Well, OK. I exaggerate a tad It’s not ‘no birds ever’, it’s ‘very few birds’.
It’s winter here in jolly old England, and my least favourite month of the season: February. January can be vicious, it’s true1, but February seems to hang onto the worst of winter with bitter obstinacy, and March with it’s blue skies2 seems months away. Usually.
This year, it’s been quite mild. There have been some days when it’s been warm enough to go out without a jacket, and I’ve been too hot in my walking boots.
We live on the edge of the village, so on one side of us there are open fields, and on the other the houses continue, and grow denser. Usually we get a fair variety of bird visitors in winter, including magpies, jackdaws, fieldfares, goldfinches, blue tits, great tits, starlings, dunnocks and the occasional green woodpecker. Not forgetting the robin (singular) and last year we had Bob the blackbird, who would hop into the conservatory to clean up any dropped bits of kibble from Jeffie’s dish. He got quite impatient if breakfast was late, or if Jeffie didn’t drop any, but Jeffie usually did drop quite a lot so that was alright. OH got quite used to going into the conservatory with his cup of tea only to see Bob’s truculent little face pressed against the glass door. If he’d had fingers, we’re convinced he’d have been tapping them, while muttering things like ‘Bloody lazy humans .. Come on, come on! Do you think I’ve got all day?’
This year, the birds have been conspicuous by their absence. We have two bird feeding poles, each with a hanging seed feeder and a mesh tray. I put ‘no mess’ bird food into one feeder and a ‘winter warmer’ mix into the other, and mealworms and a corn mix into the trays for the starlings, jackdaws and the
aggressive little bastard robin3. I sprinkle mealworms occasionally into the dormant vegetable trugs for Bob, because blackbirds are ground feeders by choice. I also sprinkle a small amount of seed mix on the ground for the dunnocks, but I don’t know why I bother because the starlings tip enough onto the ground anyway once they get here.
But that’s the problem. This year, the bird numbers are way, way down. I have had, at the most, five starlings on a feeding station at one time, whereas usually, there are somewhere around fifteen or twenty.
The dunnocks are still hopping around in ones and twos, but the collared doves, wood pigeons, tits and so on are, quite simply, infrequent visitors. I’ve seen a jackdaw once, and I haven’t seen a goldfinch or a woodpecker4 this winter at all. Even Bob is conspicuous by his absence. Good heavens, I’ve only had to buy one pack of each type of food for them! I’m filling the seed feeders once a week, instead of every couple of days.
I don’t think it’s a lack of bird numbers. I think it’s the unseasonal weather. I think that the birds are finding plenty to eat in the fields and hedgerows without having to venture into gardens – which is why the mealworms are going, I suppose, mealworms being to the winter bird diet as a restaurant meal is to us; something rich and special, to be grabbed if you can.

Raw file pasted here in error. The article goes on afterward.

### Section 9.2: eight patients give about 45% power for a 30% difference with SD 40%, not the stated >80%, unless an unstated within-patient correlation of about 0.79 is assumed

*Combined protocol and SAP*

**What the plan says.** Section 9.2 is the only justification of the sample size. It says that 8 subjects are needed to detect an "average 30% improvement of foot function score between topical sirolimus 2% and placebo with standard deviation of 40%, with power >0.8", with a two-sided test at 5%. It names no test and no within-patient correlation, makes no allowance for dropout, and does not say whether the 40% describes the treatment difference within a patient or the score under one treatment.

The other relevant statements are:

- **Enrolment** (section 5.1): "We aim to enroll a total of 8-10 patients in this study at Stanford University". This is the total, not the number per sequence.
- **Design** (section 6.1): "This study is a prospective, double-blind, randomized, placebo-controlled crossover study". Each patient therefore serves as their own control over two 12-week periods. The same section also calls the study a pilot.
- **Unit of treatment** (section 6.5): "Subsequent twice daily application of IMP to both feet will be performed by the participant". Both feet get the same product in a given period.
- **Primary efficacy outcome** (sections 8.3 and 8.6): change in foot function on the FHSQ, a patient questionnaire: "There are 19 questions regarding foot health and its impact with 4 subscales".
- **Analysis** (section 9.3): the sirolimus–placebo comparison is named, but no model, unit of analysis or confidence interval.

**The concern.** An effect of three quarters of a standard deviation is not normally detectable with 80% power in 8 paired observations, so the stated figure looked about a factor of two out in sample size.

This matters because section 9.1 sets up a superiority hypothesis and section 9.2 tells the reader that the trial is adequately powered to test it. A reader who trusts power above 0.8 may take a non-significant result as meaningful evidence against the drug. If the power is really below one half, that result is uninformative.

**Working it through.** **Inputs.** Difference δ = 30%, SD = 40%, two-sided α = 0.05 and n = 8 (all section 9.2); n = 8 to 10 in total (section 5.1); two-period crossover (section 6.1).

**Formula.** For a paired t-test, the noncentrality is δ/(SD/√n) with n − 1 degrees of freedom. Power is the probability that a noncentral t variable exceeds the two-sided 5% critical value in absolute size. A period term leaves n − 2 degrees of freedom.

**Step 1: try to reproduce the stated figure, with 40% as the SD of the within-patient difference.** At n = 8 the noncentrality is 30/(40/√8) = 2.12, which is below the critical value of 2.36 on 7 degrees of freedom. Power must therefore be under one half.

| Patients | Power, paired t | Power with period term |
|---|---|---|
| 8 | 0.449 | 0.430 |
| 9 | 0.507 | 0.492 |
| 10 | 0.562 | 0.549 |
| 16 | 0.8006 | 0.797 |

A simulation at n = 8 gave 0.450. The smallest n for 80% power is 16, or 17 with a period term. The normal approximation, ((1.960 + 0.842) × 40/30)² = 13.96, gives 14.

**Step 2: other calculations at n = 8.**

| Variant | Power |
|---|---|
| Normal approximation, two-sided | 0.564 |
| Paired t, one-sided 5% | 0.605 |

There’s a ‘Winter Invertebrates’ thread on a wildlife forum I belong to, and it’s really quite busy with sightings of flies, slugs, beetles etc all awake and doing when they should be asleep, and there are flowers blooming which shouldn’t be5. No wonder the birds aren’t at the all-you-can-eat buffet we call the feeders! What with all this untoward activity, plus the habit farmers have of planting crops earlier and earlier, they have the equivalent of a roast dinner out there for the taking!
Ah well. I bet come nesting season they’ll be back. For a brief month or so the feeders will be emptying as if they had holes in the bottom.
Oh .. wait … they do!
1 … and so can March, April, May, September, October, November and December. In fact, you can throw in June, July and August as well, because I can remember some vicious days during those months too, like the day we battled to the get to the school’s summer fete in driving snow one July dressed in our winter’s finest and with our umbrellas turning inside out, and the August day I tried to cycle into Brighton from the north against a full-on, bitterly cold gale. In fact, just go and listen to Flanders & Swann’s ‘A Song of the Weather‘, and you’ll get the idea.
2 See footnote one.
3 People seem to have such an affection for the robin that they tend to overlook the hugely aggressive nature of this little bird. They berate starlings for being dirty, noisy, antisocial and aggressive, but in fact starlings are a) no dirtier than robins, although considerably less dainty, b) extremely social with a very organised ‘family’ structure, and c) only aggressive with each other. I have never seen one chase a bird of another species away or attack them in any way, but OK, you’ve got me on the ‘noisy’. Robins, on the other hand, will kill their own mate if she doesn’t bugger off the minute raising the family is done with, and likewise the nestlings if they hang around once their red breast feathers develop. They will attack small birds of other species without provocation, and will even attempt to kill a stuffed model robin, or their own reflection in a window.
4 Though I know the woodpeckers are around because I hear them.
5 Like the white rambling rose at the bottom of the garden, and the periwinkles, for goodness’ sake!